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Let $\mathcal{A}$ denote the collection of all subsets A of an uncountable set $\Omega$ for which either A or $A^c$ are countable. Let $\mu(A)$ denote the cardinality of A. Define $\phi(A)$ equal to $\emptyset$ or $\infty$ according as $A$ is countable or uncountable. Show that $\phi ≪ \mu$. Then show that the Radon-Nikodym theorem fails.

This is an assignment. I found that this problem is not rigorous unless in this case we treat $+\infty$ as a number; and this equation, $+\infty+\infty=+\infty$ holds where we do not distinguish the cardinality of all the rational number, $\aleph_0$, and the cardinality of real number, $\aleph_1$, and so on.

If we treat $\infty$ as a number, it is easy to show that $\mathcal{A}$ is a $\sigma$-field, $\mu$ and $\phi$ a measure and $\phi ≪ \mu.$

My question is: Does this make sense $\aleph_0+\aleph_1+\aleph_2$? (Set theory is not my suit.)

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5  
Sure, you can talk about $\aleph_0 + \aleph_1 + \aleph_2$. It's equal to $\aleph_2$. But I don't think that's the correct way to approach this problem. –  Zhen Lin Mar 13 '11 at 16:53
    
In this case, could we treat $\aleph_i$ as the same number,$\infty$? –  Jun Deng Mar 13 '11 at 17:14
9  
You seem a bit confused. The $\infty$ of the extended real numbers -- i.e., such that in real analysis the notion of "real-valued function" is relaxed to functions which may take values in $[-\infty,\infty]$ -- is not the same notion as the cardinality of a(ny) infinite set. In particular this problem doesn't have anything to do with cardinal arithmetic. –  Pete L. Clark Mar 13 '11 at 17:32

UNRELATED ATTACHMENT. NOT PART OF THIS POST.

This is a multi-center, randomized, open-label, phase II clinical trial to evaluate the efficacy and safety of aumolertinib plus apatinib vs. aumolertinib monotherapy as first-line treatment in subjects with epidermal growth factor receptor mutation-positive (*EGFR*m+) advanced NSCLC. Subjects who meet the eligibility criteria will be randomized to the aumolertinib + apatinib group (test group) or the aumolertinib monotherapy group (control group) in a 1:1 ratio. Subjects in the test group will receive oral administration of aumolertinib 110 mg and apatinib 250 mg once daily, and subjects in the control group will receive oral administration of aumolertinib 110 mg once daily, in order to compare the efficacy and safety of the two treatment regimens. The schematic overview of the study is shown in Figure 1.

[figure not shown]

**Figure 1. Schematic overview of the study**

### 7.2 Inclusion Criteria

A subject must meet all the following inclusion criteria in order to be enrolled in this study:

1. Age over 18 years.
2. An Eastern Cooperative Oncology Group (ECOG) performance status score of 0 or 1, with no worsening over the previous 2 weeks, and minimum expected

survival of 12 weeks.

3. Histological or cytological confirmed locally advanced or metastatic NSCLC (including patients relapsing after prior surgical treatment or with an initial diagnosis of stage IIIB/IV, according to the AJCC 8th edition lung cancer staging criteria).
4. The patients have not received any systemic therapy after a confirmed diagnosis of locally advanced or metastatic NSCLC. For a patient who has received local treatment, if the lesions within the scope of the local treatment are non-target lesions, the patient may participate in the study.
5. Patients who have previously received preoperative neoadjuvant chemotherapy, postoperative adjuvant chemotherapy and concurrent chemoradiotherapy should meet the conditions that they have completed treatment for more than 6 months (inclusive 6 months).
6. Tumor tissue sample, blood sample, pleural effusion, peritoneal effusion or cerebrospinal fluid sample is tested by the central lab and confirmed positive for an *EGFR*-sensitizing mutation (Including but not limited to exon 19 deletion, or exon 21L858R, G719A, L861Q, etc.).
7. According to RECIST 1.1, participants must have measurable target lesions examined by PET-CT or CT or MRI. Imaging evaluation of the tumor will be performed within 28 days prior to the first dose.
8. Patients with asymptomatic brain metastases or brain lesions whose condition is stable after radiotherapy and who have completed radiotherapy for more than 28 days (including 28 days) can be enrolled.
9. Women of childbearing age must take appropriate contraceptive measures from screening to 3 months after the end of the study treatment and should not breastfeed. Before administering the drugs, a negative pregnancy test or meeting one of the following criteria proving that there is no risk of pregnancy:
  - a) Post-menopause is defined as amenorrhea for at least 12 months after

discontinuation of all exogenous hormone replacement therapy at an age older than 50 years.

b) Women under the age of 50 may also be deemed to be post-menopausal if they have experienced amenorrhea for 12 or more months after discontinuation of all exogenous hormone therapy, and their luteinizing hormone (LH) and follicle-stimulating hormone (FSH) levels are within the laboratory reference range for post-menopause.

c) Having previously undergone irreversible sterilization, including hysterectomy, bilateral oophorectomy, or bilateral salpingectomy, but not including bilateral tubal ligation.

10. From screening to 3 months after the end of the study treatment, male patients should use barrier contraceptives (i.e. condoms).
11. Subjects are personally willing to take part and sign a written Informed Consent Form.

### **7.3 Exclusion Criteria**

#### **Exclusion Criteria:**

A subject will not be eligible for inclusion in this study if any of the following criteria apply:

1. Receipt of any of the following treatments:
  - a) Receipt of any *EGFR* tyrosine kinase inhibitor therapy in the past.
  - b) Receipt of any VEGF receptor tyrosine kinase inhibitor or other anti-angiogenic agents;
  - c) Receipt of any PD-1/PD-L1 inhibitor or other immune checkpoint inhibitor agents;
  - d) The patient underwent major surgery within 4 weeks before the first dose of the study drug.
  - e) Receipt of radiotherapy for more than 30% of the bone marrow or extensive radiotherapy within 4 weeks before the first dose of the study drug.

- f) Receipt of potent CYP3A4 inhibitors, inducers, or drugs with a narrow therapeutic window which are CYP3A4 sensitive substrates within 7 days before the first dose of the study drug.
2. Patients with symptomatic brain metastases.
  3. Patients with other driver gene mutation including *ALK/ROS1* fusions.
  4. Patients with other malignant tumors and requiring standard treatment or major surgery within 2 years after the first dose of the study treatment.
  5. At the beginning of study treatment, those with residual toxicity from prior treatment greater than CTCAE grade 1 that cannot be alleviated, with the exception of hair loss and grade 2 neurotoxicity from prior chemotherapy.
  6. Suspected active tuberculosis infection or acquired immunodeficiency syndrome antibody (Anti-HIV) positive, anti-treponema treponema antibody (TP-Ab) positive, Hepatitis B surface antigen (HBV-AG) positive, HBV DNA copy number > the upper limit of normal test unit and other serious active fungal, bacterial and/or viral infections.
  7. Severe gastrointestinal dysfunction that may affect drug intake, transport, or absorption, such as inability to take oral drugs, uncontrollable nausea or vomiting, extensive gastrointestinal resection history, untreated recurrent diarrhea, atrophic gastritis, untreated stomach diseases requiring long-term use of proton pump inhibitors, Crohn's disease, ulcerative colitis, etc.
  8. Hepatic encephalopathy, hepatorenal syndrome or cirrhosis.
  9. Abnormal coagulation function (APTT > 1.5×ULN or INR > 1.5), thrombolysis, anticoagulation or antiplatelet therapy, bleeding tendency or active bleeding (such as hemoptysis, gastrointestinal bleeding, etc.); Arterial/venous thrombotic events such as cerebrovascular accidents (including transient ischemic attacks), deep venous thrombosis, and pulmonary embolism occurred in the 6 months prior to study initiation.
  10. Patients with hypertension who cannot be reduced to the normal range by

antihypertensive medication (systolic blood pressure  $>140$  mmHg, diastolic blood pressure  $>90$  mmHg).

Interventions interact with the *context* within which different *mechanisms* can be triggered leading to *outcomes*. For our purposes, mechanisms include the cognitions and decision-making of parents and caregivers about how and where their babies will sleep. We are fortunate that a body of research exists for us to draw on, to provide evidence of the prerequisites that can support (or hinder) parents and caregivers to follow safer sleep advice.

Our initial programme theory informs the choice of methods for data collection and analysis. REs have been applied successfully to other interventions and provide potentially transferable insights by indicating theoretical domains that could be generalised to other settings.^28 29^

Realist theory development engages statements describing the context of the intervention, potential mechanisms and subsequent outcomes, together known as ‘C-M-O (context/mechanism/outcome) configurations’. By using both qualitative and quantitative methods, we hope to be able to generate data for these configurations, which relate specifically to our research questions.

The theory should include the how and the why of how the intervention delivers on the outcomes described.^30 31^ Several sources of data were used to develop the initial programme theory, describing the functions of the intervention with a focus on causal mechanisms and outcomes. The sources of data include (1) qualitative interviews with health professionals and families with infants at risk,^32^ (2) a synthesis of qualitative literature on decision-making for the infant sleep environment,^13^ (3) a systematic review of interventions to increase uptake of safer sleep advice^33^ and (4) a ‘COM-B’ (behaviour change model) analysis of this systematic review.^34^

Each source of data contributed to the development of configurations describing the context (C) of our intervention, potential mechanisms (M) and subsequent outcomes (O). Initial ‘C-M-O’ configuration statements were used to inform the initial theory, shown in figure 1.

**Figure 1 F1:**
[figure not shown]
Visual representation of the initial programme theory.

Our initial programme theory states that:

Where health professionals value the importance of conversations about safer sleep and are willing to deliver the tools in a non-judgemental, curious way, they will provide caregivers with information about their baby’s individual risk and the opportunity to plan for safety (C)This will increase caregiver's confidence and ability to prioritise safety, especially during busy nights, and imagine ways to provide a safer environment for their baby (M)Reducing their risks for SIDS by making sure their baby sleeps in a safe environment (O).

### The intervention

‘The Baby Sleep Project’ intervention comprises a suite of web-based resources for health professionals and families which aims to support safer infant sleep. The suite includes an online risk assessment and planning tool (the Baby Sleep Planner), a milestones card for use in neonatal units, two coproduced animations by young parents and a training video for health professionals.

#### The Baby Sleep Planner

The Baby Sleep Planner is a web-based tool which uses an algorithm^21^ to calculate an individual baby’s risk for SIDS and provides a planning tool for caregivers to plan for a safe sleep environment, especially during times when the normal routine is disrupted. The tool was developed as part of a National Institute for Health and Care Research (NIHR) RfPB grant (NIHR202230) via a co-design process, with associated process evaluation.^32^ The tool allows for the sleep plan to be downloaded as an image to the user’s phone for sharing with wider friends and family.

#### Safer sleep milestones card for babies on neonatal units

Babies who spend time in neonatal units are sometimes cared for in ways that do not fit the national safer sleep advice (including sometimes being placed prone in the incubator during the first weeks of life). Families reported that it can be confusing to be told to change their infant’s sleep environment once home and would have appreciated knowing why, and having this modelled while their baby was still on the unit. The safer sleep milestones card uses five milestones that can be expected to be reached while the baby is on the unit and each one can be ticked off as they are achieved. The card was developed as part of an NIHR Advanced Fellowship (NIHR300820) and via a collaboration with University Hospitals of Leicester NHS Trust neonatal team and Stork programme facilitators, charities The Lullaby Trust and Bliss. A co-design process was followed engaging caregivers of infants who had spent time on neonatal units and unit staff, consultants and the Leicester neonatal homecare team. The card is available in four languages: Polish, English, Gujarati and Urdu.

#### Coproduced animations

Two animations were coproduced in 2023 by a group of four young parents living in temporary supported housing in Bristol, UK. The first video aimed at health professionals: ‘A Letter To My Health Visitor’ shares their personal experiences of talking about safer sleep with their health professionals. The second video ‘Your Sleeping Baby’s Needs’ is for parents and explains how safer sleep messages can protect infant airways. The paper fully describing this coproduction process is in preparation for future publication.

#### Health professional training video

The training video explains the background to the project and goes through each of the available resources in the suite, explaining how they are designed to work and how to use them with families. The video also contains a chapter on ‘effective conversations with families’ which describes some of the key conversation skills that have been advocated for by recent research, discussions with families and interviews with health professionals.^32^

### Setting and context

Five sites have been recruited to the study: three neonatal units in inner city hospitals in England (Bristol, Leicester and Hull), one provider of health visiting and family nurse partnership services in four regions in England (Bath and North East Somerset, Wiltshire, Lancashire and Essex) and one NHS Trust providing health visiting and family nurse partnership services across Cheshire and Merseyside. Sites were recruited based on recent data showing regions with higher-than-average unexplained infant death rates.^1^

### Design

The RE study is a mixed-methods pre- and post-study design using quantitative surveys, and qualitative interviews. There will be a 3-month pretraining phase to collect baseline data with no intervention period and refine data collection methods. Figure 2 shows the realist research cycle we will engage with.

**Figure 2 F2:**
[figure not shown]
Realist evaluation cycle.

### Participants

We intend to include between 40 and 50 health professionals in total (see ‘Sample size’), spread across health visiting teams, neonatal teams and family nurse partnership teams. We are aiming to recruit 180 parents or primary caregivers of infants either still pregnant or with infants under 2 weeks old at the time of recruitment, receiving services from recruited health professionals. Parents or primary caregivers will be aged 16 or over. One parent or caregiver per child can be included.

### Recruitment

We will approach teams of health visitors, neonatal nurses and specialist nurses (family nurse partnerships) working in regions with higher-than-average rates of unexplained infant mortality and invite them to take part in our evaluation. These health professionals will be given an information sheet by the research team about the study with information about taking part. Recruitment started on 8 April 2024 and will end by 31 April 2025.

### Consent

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$\aleph_1$ is not necessarily the cardinality of the real numbers! –  Henno Brandsma Mar 13 '11 at 17:36
    
Thanks Henno. Sure. Tricky Cardinality of the continuum. –  Jun Deng Mar 13 '11 at 18:34

1 Answer 1

up vote 7 down vote accepted

A measure (in your case) takes values in $[-\infty, +\infty]$ or even $[0,\infty]$ probably. The extended reals do have the arithmetric "rule" or convention that $+\infty + x = \infty$ for $x$ a normal real or $\infty$, while $+\infty + (-\infty)$ is undefined. This means that the description of the measure $\mu$, the so-called counting measure, must mean that any infinite set $A$, either countable or uncountable, gets $\mu(A) = +\infty$; this is what is meant by the fact that the measure is the cardinality: we only distinguish the finite ones, and all infinite ones get value $\infty$. The addition convention ensures that this will work as a measure, as you said. The values thus are not cardinals, but extended reals.

With this information I hope you can figure out the question.

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Thanks, Henno. This does help me! –  Jun Deng Mar 13 '11 at 18:36

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